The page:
The glow of a few roadside billboards isn’t much competition against the Strip’s blinding lights, but it’s a start.
That was the unspoken message I heard at Tuesday morning’s human trafficking-themed news conference at the Grant Sawyer State Building. Nevada Attorney General Catherine Cortez Masto, who has been consistently pro-active on this issue, led the gathering.
Not that Masto and Metro Vice Lt. Karen Hughes phrased it that way as they unveiled the first of several Clear Channel Outdoor-sponsored billboards that will put the toll-free number for the Polaris Project’s National Human Trafficking Resource Center hotline on the street in large numerals. (The number is 1-888-373-7888.)
Clear Channel estimates the billboards it is donating will display 1.6 million impressions a week over a 15-week span. The national hotline is a tool, one of many, authorities are using in an attempt to pull young women and girls out of the prostitution racket in a city that hypes its sexual side like few others in the world. In case you haven’t noticed, the Southern Nevada playing field isn’t exactly level.
On one side, you have lusty Las Vegas with all the hedonistic trappings and elusive promises of glitz and greenbacks. You have a pop media culture that just can’t help glamorizing the pimp-and-whore subculture.
On the other side, prostitution experts say, you have many girls raised in poor neighborhoods without education whose perceived options and worldview are precariously narrow. It’s little surprise that you don’t find many street prostitutes from functioning family environments.
In Las Vegas, where the sex trade and adult-themed businesses generate many millions, change has come slowly. But at least our community’s teen-age prostitutes — most of whom are local girls — are no longer disgustingly characterized as willing participants in a “victimless crime.”
With the passage this year of Assembly Bill 67, which makes sex trafficking of children and adults a crime and increases the penalties for pandering, Nevada at last sent an enlightened message on the issue in a state that still offers legalized prostitution in several counties.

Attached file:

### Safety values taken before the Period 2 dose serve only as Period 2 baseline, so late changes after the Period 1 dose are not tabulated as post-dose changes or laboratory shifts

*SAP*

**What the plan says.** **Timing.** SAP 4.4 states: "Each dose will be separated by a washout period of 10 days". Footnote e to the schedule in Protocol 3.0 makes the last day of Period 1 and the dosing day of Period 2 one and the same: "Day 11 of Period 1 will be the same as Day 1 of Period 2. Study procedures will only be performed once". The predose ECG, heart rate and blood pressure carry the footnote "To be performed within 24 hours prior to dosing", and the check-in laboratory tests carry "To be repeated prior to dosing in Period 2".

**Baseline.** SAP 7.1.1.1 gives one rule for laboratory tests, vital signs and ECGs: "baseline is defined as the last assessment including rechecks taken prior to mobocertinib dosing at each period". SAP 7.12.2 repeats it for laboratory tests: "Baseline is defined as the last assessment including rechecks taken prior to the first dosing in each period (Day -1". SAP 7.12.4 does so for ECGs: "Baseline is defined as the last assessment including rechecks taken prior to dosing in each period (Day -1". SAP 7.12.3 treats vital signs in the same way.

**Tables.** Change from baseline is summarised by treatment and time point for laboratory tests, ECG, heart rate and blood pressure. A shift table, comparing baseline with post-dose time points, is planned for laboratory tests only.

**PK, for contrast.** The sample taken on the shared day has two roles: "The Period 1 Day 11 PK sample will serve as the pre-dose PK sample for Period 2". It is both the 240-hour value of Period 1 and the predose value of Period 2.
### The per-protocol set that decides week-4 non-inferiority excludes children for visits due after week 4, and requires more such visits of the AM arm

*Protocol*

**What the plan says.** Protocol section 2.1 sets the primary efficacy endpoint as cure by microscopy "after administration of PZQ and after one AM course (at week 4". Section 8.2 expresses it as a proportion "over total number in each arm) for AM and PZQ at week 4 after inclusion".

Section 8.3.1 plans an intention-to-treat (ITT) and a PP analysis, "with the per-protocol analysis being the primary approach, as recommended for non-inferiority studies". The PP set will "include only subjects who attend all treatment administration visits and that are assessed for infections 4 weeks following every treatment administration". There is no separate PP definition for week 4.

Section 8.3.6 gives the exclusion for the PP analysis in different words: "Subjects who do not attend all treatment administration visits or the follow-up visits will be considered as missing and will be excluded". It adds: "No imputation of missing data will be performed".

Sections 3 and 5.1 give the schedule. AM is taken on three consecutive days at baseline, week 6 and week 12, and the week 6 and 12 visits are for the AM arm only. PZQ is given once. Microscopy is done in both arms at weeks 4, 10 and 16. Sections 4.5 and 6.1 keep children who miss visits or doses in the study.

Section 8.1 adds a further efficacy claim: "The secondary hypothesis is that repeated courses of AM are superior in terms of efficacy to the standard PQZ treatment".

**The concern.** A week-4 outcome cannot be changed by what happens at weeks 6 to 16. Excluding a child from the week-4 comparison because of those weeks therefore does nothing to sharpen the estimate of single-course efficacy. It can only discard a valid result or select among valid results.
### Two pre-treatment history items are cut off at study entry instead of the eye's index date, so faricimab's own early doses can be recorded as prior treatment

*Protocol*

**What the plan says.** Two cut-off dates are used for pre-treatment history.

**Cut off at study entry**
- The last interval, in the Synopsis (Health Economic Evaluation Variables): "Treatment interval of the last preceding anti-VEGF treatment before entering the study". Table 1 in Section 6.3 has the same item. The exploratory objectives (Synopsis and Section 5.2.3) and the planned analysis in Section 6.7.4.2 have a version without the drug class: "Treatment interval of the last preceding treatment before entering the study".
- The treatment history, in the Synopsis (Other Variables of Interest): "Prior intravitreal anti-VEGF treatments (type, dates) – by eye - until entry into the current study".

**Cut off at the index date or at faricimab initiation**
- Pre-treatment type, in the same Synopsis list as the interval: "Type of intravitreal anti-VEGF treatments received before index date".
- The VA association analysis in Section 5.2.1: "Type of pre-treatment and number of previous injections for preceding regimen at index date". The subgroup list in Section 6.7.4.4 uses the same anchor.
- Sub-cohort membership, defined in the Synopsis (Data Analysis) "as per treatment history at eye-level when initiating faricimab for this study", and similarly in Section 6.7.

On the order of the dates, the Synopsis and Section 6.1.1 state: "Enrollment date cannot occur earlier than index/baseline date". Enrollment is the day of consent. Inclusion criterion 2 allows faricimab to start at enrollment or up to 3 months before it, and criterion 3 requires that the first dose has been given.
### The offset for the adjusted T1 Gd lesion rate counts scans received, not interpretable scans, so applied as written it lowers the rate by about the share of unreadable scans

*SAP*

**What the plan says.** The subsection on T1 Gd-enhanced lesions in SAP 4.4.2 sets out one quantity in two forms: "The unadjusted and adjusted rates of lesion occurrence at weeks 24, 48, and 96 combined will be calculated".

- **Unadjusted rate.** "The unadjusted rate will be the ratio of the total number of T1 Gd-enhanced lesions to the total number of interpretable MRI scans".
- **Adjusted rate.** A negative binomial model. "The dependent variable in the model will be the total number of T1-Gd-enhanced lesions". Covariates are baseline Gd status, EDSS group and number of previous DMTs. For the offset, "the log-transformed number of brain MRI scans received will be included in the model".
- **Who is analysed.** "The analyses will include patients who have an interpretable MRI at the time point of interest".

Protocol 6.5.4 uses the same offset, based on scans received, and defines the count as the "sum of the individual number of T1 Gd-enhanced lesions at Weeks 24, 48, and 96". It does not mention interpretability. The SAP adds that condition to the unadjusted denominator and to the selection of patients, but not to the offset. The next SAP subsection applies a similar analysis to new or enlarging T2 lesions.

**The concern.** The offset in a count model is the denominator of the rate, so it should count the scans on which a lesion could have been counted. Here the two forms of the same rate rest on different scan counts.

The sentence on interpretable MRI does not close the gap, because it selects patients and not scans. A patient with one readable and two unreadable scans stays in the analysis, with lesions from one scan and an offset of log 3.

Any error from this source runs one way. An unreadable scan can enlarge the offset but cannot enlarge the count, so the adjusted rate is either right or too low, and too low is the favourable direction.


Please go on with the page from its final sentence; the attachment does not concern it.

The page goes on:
When it comes to sex trafficking, positive change comes slowly here. Masto and Hughes agreed that the collaboration between local, state and federal law enforcement and concerned interest groups has never been higher.
It will need to stay that way.
Those who monitor sex trafficking at the street level know the issue is complicated by the fact many girls are socialized and persuaded into entering the life.
Persuasion is often accompanied by violence and threats of violence to family members, Hughes said.
Getting into the life is as easy as crossing the street. Getting out can take years and often requires substantial psychological deprogramming and life training.
The fears are often justified and the dangers very real.
That’s why the message that help is out there and alternatives are possible needs to echo down streets where it once was barely whispered.
“I think sometimes the lack of them having a voice comes out of a sense of self-preservation,” Hughes said.
“It’s not until I think we as a community really care about what happens to these victims — and they believe with sincerity that we are going to provide them with an exit strategy — that we are going to be able to succeed at a high level. Until that happens, I think those pimps and traffickers are going to have a strong foothold.”
It’s a long shot, but maybe that change begins with a phone number.
“So much more needs to be done on this issue,” Masto said.
Amid the glaring reality of Las Vegas, Tuesday’s billboard announcement was a small but positive sign.
Change is possible, even here.
John L. Smith’s column appears Sunday, Tuesday, Wednesday, and Friday.